The heatwave has arrived here in Ireland and whether you are a sun worshiper or a sun dodger (like me!), it is so important that you know how to manage heat in the workplace. This is to help you not only remain comfortable and able to function to the best of your ability, but also to help avoid the risk of heat-related and sun exposure related illness.
Why Is Excessive Heat & Sun Exposure A Risk Factor?
As individual experiences of temperature can vary, the management of heat in the workplace is based around the term Thermal Comfort. This refers to how comfortable and acceptable the temperature is in the workplace and is determined by both environmental factors, such as temperature and humidity levels, and individual factors, such as clothing worn and physical exertion associated with the tasks.
According to HSENI, employees that are exposed to extreme heat can suffer symptoms that include discomfort, dehydration and exhaustion.
We all know that sticky tiredness that we can experience at the workstation when it feels too hot and humid. It is uncomfortable and can make it difficult to concentrate and stay motivated. These symptoms can reduce productivity and increase absenteeism. This is the low end of the risk scale.
Prolonged exposure to heat or exposure to excessive heat can cause illness or even death. The illnesses that can be caused by heat exposure include heat rashes, heat cramps, heat exhaustion and heat stroke.
When working outdoors, we are not just concerned with heat exposure, but also with sun exposure.
As per HSA, the annual rates of both melanoma and non-melanoma skin cancers (NMSC) are increasing steadily in Ireland. There are over 1000 cases of melanoma and almost 12,000 cases of non-melanoma annually.
The main cause of skin cancer is ultraviolet (UV) light from the sun. Sun exposure is the best natural source of Vitamin D and is important for good general health. We can all enjoy the outdoors but we just need to think about how we protect our skin when outside. Outdoor workers are at higher risk than other workers.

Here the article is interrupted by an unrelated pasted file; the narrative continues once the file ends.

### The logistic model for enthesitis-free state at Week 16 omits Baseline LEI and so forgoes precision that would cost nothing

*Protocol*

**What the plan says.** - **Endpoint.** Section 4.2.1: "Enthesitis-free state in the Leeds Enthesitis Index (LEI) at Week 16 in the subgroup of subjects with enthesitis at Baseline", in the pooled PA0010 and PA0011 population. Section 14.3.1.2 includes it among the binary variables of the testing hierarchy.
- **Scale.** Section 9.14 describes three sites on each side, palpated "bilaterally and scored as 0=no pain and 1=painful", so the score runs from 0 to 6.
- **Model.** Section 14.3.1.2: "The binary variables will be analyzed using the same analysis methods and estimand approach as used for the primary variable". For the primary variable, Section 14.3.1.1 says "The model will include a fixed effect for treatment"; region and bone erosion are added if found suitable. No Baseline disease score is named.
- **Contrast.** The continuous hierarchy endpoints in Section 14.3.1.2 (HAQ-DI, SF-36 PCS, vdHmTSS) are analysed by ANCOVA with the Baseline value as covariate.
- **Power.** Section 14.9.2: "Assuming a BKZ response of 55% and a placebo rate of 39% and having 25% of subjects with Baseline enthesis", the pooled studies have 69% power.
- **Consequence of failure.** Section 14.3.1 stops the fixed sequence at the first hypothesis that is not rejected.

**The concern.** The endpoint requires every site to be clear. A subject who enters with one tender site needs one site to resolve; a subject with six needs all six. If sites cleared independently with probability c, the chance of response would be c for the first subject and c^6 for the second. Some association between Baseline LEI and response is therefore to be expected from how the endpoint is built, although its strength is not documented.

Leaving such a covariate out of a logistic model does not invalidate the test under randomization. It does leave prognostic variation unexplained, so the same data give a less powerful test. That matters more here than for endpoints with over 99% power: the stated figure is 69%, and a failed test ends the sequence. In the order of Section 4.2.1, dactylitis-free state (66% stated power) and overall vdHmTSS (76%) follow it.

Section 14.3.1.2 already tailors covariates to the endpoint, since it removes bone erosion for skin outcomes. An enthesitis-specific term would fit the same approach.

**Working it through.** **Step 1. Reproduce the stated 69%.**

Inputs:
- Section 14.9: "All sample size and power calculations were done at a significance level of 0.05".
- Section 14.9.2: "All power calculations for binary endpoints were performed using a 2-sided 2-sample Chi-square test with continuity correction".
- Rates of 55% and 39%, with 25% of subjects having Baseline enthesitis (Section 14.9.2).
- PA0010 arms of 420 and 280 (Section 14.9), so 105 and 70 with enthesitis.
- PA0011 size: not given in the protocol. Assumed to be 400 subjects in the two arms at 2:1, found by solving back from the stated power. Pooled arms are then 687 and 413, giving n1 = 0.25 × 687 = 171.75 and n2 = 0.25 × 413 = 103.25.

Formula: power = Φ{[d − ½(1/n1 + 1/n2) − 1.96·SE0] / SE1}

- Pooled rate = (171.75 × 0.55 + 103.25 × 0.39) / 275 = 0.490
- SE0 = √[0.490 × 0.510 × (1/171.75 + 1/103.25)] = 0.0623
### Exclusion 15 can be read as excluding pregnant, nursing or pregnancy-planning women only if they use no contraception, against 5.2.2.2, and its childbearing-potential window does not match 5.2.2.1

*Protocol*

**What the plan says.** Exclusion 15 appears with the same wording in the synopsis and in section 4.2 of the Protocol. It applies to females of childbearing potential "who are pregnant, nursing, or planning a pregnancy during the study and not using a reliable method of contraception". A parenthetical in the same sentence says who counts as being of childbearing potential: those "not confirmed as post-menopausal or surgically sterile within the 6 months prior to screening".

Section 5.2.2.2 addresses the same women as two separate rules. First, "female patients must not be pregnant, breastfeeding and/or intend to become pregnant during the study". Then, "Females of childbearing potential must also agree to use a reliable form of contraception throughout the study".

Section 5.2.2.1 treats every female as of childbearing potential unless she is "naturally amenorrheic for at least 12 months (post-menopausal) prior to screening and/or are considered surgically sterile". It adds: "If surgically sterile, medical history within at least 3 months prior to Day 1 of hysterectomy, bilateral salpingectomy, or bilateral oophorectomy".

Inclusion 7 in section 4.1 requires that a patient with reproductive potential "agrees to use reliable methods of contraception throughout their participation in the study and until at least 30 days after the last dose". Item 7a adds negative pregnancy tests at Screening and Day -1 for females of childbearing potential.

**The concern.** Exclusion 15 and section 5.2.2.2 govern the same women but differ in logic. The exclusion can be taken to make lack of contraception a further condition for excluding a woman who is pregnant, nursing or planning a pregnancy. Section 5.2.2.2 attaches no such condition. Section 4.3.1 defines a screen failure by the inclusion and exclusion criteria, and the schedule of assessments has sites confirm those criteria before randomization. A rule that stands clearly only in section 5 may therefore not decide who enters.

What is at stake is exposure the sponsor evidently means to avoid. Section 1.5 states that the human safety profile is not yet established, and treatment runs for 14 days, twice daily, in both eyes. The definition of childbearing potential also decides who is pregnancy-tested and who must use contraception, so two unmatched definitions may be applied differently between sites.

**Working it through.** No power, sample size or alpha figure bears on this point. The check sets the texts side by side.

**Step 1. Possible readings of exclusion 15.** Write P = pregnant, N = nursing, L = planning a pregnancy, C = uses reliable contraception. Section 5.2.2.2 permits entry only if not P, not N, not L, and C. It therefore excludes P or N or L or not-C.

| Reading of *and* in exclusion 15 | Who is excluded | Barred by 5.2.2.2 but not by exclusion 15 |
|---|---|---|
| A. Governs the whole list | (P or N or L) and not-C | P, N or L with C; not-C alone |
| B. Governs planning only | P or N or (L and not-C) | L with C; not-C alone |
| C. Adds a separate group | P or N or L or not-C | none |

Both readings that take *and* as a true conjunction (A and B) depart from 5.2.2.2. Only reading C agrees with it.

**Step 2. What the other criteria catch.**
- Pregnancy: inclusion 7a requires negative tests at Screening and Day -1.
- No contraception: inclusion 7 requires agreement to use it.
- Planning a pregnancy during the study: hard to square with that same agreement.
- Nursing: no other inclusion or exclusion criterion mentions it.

What Employees Can Do To Keep Cool When Working Indoors
Wear light clothing
Pull blinds / curtains when sun is shining directly in
Stay hydrated with plenty of water
Use a fan to create air flow
Take frequent breaks from the desk to move around, get a glass of water and some fresh air!
Take phone calls on the move, outdoors in the shade if possible
What Employees Can Do To Keep Cool & Reduce UV Exposure When Working Outdoors
Drink cool water, even if you are not thirsty
Wear a high factor sunscreen and reapply frequently
Avoid outdoor work between 11am-3pm if possible. If this is not possible, try and work in shaded areas during these hours
Take regular rest breaks in cool or shaded areas
Wear a hat with a brim
Dress for the heat, aim for light cotton-based clothing if possible
What Employers Can Do To Help Reduce Risk & Employee Discomfort
For employees based indoors:
Adjust air conditioning units, or install them if not already available
Open more windows to improve air flow and ventilation
Provide employees with fans
Install adjustable blinds on the windows
Provide cold drinking water
Insulate hot pipework
Move workstations away from direct sunlight and other sources of heat
Job / task rotation
Relax rules on wearing uniforms
For employees based outdoors:
Employers need to make sure that their workers can keep hydrated easily and can protect their skin from UV radiation damage.
If possible, plan outdoor work in sunny weather to limit duration and intensity of employee exposure to direct sunlight (11am to 3pm sun rays are most intense)
If workers are not acclimatised, or not used to working in high heat levels, ensure a gradual exposure to working in the heat. On the first day, employees should work no more than 20% of their shift at full intensity in the heat. This should increase by no more than 20% a day to allow the body to adapt.
Limit duration of exposure if possible when UV index is high (3 or above), do indoor work if possible
Provide shade if possible, or if that is not possible, there should be shade for breaks
Give information to employees about dangers of sun exposure
Ensure workers have easy access to safe drinking water. Workers should have enough time to hydrate – as the outdoor temperature rises the frequency of water breaks should go up
Inform employees about the Sun Smart code
Educate and encourage employees to self-check skin for signs of skin cancer
Check UV index, if 3 or above greater risk www.met.ie/uv-index
Ensure breaks are taken out of direct sunlight
Encourage employees to cover up, keep clothing on with sleeves down, collars up and wear clothing with high ultraviolet protection factor (UPF), 15 or more, wear wide-brimmed hat
Ensure employees do not strip off clothing when it is sunny
Provide sunscreen, SPF of at least 30+ with a high UVA protection and water resistance. Reapply regularly.
Provide sunglasses, wraparound are best.